It’s a new year — 2014 — and maybe you’ve made some resolutions for Togetherness you’re working hard to stick to as January unfolds into February. We’re here to help.
I particularly loved TBD Teacher’s blog post on her resolutions here. We love her love of Evernote, commitment to Google Calendar and my favorite—her willingness to examine her own habits, what works and doesn’t work for herself and for her students. And you read about my own resolution (recommitment to good email checking habits) here.
But now, let’s talk about you.
Are you starting a new habit? Recommitting to a previously purchased planner? Having an amicable break-up with Post-its? Experimenting with a shift to digital?
Since we are still in January, let’s start at the beginning.
Where to start? I usually recommend three starting points for any new Together habit.
1. Start each week with a plan for your “flexible time”. Spend 30-60 minutes figuring out what your next week looks like. What I mean by “flexible time” is time when you truly have choice…or at least the illusion of choice. If you are a teacher, this may (or may not!) be your preparation period. If you work in a school district office, this may be the time you are not in meetings. This can split in two ways . . . First, figure out if you are time-driven or task-driven. Depending on where you fall, you may want a pool of tasks to draw from or you may actually want to plan to-do’s into actual time slots. The choice is yours.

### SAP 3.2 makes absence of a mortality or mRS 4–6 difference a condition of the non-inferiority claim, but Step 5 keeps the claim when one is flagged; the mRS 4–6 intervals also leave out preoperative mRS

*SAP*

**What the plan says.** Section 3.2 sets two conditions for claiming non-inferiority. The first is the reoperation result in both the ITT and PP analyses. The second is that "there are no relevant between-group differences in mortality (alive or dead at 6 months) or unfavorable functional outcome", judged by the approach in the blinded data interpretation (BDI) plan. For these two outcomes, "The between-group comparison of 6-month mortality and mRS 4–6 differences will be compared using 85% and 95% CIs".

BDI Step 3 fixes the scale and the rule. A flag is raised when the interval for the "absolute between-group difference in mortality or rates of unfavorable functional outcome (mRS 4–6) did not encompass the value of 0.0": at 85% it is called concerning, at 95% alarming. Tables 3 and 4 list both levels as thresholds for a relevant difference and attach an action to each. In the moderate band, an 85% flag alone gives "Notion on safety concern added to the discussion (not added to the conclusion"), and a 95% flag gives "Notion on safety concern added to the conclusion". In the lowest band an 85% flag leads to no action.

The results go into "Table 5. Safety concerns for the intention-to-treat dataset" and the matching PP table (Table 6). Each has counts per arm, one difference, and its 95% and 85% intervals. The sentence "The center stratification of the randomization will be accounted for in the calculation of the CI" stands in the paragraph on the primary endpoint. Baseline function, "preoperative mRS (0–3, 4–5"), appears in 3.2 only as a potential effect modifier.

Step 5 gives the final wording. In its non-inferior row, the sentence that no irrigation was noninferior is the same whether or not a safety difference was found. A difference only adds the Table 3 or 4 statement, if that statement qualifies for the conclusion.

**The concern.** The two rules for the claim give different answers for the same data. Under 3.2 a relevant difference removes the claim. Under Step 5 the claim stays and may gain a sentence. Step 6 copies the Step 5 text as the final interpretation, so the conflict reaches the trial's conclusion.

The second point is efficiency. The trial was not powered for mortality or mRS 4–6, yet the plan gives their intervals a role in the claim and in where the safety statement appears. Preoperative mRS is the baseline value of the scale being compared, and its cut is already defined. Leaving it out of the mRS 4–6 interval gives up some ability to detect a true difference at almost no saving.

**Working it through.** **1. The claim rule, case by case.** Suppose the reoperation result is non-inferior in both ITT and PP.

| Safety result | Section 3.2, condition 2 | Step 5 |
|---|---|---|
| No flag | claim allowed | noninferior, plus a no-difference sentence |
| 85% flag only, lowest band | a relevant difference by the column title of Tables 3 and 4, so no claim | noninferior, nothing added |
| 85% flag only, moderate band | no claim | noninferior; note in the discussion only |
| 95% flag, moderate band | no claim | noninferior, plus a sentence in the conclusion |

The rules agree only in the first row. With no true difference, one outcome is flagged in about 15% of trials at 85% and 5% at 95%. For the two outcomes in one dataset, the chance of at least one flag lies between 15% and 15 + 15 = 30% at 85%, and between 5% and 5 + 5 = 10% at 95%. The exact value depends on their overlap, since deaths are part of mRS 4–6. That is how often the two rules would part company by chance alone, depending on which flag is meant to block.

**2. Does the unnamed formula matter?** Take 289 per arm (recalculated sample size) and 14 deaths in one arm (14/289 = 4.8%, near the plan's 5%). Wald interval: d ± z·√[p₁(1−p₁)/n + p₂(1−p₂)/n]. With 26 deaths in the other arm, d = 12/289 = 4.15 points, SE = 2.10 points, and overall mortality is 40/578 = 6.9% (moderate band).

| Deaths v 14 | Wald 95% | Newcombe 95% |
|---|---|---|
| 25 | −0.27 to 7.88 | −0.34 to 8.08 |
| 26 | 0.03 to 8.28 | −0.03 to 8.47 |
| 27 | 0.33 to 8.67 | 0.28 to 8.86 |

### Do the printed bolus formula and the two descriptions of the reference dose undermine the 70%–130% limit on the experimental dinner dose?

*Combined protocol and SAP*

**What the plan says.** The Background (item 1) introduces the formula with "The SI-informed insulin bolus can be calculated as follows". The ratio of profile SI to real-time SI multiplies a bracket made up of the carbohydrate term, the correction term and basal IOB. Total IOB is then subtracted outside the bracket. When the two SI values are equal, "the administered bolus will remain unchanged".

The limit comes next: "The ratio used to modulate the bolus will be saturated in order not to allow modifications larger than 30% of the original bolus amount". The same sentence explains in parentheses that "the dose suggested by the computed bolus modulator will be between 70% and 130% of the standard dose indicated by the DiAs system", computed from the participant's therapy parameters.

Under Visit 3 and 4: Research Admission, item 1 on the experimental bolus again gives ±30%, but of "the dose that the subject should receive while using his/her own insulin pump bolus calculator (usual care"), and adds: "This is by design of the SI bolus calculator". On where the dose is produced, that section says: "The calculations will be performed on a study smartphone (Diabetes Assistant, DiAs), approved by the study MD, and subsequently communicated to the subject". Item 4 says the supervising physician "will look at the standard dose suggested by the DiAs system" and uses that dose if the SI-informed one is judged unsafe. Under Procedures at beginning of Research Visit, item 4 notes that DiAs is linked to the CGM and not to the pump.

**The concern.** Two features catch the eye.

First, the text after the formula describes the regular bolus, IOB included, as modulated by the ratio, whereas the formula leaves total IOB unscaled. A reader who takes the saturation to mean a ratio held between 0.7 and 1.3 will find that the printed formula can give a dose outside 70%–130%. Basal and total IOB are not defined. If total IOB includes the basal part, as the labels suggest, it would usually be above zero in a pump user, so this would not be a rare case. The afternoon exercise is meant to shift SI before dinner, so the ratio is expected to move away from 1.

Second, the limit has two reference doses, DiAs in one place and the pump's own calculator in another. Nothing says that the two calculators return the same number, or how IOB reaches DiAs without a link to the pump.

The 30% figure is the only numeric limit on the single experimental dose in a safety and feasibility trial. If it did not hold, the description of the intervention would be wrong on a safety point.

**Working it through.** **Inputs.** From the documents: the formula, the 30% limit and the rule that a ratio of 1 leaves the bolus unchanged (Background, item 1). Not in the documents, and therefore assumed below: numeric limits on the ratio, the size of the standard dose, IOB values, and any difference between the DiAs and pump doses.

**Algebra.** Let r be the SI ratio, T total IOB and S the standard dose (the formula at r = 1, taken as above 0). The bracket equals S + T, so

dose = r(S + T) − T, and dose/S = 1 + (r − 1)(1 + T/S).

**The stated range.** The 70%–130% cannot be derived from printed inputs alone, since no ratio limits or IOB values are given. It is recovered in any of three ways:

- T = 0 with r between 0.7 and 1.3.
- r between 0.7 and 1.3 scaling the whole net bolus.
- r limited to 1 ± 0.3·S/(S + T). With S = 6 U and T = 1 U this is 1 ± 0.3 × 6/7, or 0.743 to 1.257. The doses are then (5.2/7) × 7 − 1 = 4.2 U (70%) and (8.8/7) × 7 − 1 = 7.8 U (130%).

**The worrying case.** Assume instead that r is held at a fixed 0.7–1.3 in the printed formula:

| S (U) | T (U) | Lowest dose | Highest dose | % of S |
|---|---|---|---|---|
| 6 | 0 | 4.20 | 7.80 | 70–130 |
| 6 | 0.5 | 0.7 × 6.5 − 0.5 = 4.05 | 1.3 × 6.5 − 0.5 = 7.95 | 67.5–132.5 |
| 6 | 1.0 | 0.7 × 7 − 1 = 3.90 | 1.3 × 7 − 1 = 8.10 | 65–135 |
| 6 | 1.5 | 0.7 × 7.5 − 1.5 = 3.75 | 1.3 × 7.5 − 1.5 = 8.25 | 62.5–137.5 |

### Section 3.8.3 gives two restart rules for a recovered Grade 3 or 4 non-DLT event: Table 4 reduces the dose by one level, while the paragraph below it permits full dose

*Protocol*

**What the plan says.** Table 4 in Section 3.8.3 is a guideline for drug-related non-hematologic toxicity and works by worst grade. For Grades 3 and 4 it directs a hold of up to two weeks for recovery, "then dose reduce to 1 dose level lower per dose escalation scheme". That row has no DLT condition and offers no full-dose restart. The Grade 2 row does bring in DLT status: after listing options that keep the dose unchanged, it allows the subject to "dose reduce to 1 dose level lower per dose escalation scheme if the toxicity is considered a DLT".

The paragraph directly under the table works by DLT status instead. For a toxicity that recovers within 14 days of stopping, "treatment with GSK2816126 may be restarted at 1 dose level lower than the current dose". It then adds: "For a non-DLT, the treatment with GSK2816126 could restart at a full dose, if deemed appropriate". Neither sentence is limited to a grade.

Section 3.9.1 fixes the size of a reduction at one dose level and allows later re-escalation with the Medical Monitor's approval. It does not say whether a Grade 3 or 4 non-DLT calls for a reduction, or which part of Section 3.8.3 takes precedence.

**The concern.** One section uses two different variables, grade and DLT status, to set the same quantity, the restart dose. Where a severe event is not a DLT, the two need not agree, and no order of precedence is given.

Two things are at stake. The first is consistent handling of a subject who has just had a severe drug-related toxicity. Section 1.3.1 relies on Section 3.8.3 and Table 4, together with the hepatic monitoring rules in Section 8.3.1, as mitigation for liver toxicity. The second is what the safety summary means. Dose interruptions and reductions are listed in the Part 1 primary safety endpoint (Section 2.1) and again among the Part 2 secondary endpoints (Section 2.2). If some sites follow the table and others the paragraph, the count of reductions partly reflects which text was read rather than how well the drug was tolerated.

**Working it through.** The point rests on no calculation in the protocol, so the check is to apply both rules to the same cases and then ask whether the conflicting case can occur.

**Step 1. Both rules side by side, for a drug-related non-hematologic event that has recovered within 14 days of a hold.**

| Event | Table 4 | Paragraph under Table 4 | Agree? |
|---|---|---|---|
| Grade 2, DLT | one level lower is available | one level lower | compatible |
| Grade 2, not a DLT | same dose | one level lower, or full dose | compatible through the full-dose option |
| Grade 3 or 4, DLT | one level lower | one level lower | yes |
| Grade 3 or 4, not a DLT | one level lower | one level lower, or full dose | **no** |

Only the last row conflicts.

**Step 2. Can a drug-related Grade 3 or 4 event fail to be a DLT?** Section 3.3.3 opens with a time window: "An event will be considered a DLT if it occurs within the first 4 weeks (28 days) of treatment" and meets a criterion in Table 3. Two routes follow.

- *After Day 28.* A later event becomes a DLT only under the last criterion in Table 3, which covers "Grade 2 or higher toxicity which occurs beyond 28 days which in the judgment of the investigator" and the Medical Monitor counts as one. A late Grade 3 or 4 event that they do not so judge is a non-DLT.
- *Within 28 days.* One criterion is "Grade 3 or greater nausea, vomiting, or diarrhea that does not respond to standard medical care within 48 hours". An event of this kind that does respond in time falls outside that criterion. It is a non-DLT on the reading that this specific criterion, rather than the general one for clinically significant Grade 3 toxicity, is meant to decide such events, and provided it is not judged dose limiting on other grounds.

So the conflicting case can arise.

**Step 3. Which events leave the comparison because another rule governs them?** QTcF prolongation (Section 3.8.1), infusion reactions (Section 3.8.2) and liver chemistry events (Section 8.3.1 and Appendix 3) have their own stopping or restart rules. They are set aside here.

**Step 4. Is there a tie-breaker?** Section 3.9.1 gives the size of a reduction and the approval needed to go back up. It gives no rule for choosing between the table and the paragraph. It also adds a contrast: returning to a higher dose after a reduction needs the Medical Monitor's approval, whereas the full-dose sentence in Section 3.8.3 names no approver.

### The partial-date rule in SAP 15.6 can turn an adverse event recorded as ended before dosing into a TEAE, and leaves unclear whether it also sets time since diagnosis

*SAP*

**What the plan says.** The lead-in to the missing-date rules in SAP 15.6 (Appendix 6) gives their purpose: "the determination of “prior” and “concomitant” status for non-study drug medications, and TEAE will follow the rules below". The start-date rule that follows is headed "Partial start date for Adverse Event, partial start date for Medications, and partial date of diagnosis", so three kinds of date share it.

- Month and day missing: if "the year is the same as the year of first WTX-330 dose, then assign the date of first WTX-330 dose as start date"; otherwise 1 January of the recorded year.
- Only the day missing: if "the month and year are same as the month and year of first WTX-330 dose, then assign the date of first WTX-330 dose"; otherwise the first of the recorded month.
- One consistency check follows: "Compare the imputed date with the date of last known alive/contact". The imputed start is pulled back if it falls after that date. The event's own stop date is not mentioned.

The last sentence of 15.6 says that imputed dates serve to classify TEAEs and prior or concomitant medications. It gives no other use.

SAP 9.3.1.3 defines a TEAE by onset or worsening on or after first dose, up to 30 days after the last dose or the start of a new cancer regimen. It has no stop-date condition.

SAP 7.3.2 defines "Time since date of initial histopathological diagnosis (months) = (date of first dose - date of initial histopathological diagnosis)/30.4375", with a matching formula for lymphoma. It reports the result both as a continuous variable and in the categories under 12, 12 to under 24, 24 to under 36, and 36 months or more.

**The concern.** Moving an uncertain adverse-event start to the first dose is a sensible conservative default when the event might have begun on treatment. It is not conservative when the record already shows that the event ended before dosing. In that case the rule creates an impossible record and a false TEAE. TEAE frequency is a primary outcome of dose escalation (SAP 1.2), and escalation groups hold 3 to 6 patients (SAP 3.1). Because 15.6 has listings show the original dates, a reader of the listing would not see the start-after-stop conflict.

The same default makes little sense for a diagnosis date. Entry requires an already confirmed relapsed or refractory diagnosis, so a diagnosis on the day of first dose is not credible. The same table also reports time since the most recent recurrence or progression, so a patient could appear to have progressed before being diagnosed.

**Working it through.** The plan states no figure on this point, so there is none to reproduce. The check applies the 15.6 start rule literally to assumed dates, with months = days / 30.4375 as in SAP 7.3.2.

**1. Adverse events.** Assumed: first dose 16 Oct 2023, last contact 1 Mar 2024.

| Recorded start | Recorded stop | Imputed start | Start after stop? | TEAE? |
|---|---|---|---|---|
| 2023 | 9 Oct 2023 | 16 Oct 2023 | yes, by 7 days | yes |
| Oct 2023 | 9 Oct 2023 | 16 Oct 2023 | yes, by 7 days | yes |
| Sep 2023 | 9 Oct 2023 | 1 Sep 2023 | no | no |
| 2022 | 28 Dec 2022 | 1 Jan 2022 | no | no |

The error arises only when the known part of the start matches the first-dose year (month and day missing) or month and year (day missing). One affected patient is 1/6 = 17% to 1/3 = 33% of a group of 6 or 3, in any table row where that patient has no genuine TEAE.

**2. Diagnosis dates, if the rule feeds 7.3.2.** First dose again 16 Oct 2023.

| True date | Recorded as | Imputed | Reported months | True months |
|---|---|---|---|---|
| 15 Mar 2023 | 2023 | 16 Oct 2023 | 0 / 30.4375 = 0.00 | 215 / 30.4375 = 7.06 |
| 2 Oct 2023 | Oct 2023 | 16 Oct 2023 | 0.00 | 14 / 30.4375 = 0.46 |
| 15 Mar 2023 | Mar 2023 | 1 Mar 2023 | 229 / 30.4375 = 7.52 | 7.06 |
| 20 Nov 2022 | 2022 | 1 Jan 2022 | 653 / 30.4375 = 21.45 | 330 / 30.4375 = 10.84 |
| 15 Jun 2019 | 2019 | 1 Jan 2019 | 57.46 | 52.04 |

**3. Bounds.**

2. Pick a tool and stick to it—for at least a month. The issue is not that people don’t have systems; rather, they have too MANY systems. Pick a tool, the most simple as possible, and force yourself to stick to it. It could just be an index card or an app you have synchronized across your many devices. Or anything in between. And just because you see a colleague with a fancy new app, do not always follow the shiny penny. Know thyself, and beware of Promiscuous Organizing!
3. Keep track of when you fly and when you flop. Watch yourself closely during the week. Do you chase shiny objects? Say yes to everything that comes your way? Check your email constantly? Get things done faster in the morning? Consider decisions more thoughtfully in the afternoon? Race around with nothing to eat? Mind your energy levels, be mindful of when you go off your plan (see Bullet #1,) and see if you can use this awareness to get yourself some time back in the following week. For example, I can only write for long periods when I’m disconnected from the Internet. Therefore, I never plan to write at 4 PM in my office. It.Just.Won’t.Happen.
So, if you feel stuck getting started, follow the three tips above to kick things off and move forward. Tackle everything else later!